Consistently Unconstitutional: Examining Ohio's Ballot Access Laws

AuthorNicholas Walstra
Minor political parties often have a difficult time competing against
the Republi cans and De mocrats for votes, but many times the battle begins
even earlier because minor parties must fight to get their names on the
ballot. The dominating parties in charge of the state government often
establish strict requ irements th at minor parties must meet to gain access to
the ball ot. Man y times, these requirements border unconstitutional ity, and
Ohio is no exception. On several occasions , Ohio’s election laws
regarding minor party ballot access were found unconst itutional, i ncluding
in the 2004 and 2008 p residential electi ons.1 In t he 2008 elect ion, not onl y
did the Southern District of Ohio find Ohio’s election laws
unconstitution ally burdensome to minor parties , but als o it found them to
be unconstitut ionally created by the Secretary of State .2
The immediat e effect of the ruling was a large number of min or
candidates on the Ohio presidential ballot.3 It also left Ohio without
constitutional ballot access l aws.4 The ruling opened up numerous
questions, both constitutionall y and po litically. For example, if the
Constitution ’s Elections Clause on ly allows a state’s legislature to create
presidential election laws , as the court in Libertarian Party of Ohio v.
Copyright © 2009, Nichol as Walstra
* I wou ld like to thank Professor Mark Brown for his assistance in developing and
researching this article.
1 See Libertarian Party of Ohio v. Blackwell, 462 F.3d 579, 582–83 (6th Cir. 2006);
Libertarian Party of Ohio v. Brun ner, 567 F. S upp. 2d 1006, 1008, 1013 n.3 (S.D. Ohio
2 Libertarian Party of Ohio v . Brunner, 567 F. Supp. 2d at 1009.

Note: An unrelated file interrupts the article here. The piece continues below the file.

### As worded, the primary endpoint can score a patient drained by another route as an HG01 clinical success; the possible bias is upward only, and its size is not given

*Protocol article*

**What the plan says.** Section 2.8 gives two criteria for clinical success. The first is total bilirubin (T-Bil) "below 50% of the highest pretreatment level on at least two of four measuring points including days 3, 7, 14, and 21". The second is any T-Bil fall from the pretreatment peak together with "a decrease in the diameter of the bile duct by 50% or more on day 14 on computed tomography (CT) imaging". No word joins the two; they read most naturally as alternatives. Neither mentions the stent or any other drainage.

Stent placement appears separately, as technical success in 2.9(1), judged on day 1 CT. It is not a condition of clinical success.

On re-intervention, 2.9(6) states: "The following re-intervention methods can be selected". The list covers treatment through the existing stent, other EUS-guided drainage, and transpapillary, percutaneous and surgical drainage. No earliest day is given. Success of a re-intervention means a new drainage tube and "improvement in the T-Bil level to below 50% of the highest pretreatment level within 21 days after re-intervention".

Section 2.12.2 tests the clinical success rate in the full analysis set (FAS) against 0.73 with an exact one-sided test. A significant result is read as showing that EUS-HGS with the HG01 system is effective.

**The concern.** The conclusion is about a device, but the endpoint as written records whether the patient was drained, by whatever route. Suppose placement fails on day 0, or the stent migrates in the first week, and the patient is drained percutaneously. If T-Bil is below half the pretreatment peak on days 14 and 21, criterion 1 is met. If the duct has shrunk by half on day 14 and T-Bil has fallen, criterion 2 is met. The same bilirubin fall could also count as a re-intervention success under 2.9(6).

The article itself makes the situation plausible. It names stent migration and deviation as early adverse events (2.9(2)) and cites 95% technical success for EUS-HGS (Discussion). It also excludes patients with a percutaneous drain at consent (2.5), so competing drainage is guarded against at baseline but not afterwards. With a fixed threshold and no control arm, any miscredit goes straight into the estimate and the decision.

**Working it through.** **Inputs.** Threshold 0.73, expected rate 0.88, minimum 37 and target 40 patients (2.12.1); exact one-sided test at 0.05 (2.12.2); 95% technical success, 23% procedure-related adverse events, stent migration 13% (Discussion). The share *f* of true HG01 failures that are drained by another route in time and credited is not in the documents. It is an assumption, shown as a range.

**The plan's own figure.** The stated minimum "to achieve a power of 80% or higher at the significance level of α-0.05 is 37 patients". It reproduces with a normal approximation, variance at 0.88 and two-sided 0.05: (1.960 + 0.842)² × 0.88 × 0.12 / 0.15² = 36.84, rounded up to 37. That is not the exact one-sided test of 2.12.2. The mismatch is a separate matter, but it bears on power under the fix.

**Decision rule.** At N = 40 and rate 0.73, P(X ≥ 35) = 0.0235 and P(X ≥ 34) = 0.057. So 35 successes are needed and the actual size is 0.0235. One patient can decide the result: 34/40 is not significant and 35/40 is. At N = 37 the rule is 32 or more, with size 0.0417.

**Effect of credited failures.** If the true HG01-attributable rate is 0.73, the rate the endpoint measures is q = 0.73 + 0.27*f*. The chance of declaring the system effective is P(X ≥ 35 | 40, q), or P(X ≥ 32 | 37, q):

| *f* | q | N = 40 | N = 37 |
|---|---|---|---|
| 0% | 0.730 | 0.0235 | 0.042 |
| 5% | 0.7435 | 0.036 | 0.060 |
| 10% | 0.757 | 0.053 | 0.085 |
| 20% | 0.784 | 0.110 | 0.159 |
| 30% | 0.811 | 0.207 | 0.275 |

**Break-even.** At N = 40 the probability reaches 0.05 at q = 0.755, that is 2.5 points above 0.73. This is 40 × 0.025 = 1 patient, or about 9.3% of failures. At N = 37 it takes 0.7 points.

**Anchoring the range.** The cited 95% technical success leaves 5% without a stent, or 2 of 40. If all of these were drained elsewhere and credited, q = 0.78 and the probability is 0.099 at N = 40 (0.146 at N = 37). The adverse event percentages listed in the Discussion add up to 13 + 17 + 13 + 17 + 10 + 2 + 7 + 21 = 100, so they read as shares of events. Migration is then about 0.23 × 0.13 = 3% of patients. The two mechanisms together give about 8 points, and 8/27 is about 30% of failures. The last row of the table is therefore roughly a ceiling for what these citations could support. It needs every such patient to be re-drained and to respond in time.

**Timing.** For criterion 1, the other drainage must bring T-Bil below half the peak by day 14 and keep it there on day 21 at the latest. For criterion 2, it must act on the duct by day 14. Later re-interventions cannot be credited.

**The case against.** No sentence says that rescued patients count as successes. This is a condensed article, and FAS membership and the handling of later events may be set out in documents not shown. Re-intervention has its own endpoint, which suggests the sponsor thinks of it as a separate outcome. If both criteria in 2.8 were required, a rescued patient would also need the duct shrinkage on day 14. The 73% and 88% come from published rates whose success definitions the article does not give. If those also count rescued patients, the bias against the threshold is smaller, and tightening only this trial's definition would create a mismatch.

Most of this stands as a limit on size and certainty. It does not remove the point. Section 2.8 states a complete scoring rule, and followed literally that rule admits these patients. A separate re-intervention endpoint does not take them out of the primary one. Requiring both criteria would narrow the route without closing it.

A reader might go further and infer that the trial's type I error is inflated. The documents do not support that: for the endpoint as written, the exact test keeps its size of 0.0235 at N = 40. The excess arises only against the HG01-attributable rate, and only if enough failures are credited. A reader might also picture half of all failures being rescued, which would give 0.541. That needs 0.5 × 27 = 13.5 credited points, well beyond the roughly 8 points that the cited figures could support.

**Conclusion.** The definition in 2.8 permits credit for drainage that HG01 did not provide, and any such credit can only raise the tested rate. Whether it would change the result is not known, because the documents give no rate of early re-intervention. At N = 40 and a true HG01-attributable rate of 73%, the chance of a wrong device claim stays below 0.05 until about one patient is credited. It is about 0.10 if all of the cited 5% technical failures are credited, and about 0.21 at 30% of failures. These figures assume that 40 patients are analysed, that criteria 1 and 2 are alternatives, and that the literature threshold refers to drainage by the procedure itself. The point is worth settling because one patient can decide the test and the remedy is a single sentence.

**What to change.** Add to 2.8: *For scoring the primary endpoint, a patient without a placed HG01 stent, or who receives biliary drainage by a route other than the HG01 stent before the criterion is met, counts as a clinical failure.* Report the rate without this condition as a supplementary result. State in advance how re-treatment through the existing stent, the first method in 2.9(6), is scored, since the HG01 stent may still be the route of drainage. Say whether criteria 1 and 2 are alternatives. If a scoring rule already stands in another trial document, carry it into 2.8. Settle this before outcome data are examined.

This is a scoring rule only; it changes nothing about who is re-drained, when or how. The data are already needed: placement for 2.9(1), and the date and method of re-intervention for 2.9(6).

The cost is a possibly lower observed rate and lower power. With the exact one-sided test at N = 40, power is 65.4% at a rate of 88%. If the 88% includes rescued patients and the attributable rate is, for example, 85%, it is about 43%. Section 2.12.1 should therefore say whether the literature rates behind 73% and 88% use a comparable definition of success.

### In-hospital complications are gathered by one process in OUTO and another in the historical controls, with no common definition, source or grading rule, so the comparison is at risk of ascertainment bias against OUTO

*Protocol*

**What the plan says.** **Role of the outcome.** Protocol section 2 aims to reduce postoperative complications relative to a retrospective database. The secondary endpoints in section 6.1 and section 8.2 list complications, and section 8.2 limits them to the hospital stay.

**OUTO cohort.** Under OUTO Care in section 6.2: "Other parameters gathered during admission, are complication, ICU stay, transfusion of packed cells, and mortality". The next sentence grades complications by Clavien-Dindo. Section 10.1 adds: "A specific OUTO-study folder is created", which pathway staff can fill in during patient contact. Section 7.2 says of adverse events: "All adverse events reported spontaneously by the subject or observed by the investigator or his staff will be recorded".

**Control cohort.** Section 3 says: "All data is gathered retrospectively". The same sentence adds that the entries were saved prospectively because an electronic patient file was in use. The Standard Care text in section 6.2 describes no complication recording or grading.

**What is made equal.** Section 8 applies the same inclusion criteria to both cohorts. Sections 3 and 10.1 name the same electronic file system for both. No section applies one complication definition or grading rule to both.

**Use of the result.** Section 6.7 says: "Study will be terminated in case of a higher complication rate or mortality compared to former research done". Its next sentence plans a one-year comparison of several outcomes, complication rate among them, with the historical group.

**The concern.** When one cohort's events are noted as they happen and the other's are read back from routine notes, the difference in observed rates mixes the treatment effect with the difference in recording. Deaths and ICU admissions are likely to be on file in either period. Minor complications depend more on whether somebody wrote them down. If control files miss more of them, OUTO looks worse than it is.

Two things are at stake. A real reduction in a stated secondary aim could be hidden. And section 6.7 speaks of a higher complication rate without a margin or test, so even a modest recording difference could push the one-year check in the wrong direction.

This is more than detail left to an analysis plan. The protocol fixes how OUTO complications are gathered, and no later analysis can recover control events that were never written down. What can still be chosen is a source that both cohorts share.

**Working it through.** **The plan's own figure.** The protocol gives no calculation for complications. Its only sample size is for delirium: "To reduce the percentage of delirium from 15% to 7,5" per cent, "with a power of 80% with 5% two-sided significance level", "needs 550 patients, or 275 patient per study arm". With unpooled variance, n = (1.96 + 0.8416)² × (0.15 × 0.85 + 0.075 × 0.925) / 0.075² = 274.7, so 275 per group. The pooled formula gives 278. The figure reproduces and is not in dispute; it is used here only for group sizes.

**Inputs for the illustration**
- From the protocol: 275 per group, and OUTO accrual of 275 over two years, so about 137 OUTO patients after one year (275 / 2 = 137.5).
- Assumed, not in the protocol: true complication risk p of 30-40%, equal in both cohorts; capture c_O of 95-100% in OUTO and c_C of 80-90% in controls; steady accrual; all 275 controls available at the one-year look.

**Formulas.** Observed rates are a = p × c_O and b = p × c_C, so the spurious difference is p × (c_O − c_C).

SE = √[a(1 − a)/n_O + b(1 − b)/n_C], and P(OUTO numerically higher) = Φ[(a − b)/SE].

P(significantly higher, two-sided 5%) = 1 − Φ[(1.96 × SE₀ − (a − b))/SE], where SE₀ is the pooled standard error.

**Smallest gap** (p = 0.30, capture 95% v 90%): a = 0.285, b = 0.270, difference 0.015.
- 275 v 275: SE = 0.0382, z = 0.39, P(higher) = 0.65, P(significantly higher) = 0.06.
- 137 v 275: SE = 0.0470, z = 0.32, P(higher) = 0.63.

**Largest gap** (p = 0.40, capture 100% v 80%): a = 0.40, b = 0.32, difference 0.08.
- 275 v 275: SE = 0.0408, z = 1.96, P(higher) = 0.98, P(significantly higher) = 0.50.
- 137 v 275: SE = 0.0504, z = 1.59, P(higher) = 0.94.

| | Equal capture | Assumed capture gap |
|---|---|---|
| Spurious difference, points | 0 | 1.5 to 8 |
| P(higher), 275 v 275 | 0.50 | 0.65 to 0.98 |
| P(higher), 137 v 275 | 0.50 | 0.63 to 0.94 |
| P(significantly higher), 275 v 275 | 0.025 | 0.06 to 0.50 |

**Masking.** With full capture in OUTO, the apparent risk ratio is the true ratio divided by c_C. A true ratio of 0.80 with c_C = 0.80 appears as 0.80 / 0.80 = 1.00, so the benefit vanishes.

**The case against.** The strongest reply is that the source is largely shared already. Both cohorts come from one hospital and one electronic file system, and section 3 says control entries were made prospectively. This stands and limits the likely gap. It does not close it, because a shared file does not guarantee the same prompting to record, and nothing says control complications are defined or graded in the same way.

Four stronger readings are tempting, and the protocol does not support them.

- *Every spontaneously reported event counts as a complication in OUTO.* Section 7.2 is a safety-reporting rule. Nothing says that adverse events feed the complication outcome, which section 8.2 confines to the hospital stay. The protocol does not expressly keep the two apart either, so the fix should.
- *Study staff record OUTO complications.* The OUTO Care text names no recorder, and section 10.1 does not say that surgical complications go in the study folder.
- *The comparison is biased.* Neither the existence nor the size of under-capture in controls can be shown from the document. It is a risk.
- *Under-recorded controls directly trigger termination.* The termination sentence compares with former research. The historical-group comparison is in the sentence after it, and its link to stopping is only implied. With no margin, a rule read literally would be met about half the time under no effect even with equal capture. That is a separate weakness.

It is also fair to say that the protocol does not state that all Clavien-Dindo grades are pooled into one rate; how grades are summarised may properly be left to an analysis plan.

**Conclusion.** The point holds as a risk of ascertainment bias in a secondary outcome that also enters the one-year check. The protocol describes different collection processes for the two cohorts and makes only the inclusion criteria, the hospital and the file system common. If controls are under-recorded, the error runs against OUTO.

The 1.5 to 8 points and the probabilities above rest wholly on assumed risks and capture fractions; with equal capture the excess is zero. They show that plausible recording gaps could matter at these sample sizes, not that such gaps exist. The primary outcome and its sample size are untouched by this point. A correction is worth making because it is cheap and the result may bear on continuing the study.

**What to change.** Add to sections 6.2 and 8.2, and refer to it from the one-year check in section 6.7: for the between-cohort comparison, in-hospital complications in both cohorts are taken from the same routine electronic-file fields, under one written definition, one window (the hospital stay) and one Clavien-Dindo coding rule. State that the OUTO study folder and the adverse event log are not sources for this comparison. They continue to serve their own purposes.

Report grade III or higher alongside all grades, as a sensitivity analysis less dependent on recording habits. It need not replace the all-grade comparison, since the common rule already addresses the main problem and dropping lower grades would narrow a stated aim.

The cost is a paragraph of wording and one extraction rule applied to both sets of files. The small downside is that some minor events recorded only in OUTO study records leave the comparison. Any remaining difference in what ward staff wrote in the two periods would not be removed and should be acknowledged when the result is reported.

3 There were four mino r party candidates on the ballot fo r the 2008 Presidential election
(2008), /SOS/Text.aspx?page=10417&AspxAuto DetectCookie
Support=1, which was high er than in the p revious election s because Ohio averaged one
minor party per ballot in each election since 1992 . Libertarian Party of Ohio v. Blackw ell,
462 F.3d at 589.
4 Libertarian Party of Ohio v . Brunner, 567 F. Supp. 2d at 1015.
Brunner5 found, then what kind of effect s will th is have in other states?
And will this help minor parties? Politically , ho w will Ohio ’s l egislature
respond, and wil l their response ben efit minor polit ical parties?
This comment will answer these question s, as well as examine how the
judiciary has treated b allot access cases in the p ast. The first section
examines the i mportant role of minor pol itical parties and how candidates
get their names on the b allot. Next, the comment looks at s ome of t he
major Supreme Court cases th at have dealt wit h ballot access issues and
the tests that co urts use to determin e if b allot acces s regulatio ns are
constitutional. In the third section, the comment di scusses the recent cases
in Ohio where the state’s election laws were found invalid. This sect ion
also analyzes the Constitutio n’s Election Clau se. In the analys is, the
comment exa mines the effects that the ru ling could have in Ohio and ot her
Although the part ies have changed throughout America’s history,
presidential elections h ave been pri marily two party affairs. 6 This is not to
say, ho wever, that minor parties and independents have not h ad an impact
on elections.
On several occasions, the minor party candidates th reatened to win the
presidency. Theodore Roosevelt ran for President with the Progressive
Party and was at one point polling ahead of the Rep ublicans, but ultimately
lost t o Wood row Wil son.7 Ross Perot, running as a Refor m Party
candidate in 1992,8 was also leading early in the election poll s before
bowing out and t hen re-entering the race, eventuall y losing to Bill Cli nton.9
Other times, the minor party candidate can simply play the role of
spoiler. In 2000, the election ca me do wn to which m ajor party cand idate
won th e State of Florida.10 When the Democratic candidate lost by just a
5 567 F. Supp. 2d 1006 (S.D. Oh io 2008).
6 Bradley A. Smith, Judicia l Protection of Ballot-Access Rights: Third Parties Need Not
Apply, 28 HARV. J. ON LEGIS. 167, 168 (199 1).
7 Id. at 170.
8 Libertarian Party of Ohio v . Blackwell, 462 F.3d 579, 589 n.9 (6th Cir. 2006 ).
9 Victor William s & Alison M. Ma cDonald, Rethin king Article II, Section 1 and Its
Twelfth Amendment Restat ement: Challenging Our Nation’s Malapportion ed,
Undemocratic Presidential Election Systems, 77 MARQ. L. REV. 201, 222–25 (19 94).
10 See Steve Bousquet, Challenge to Nader Left Dems Weakened, ST. PETERSBURG
TIMES, Sept. 18, 2004, at 5B.

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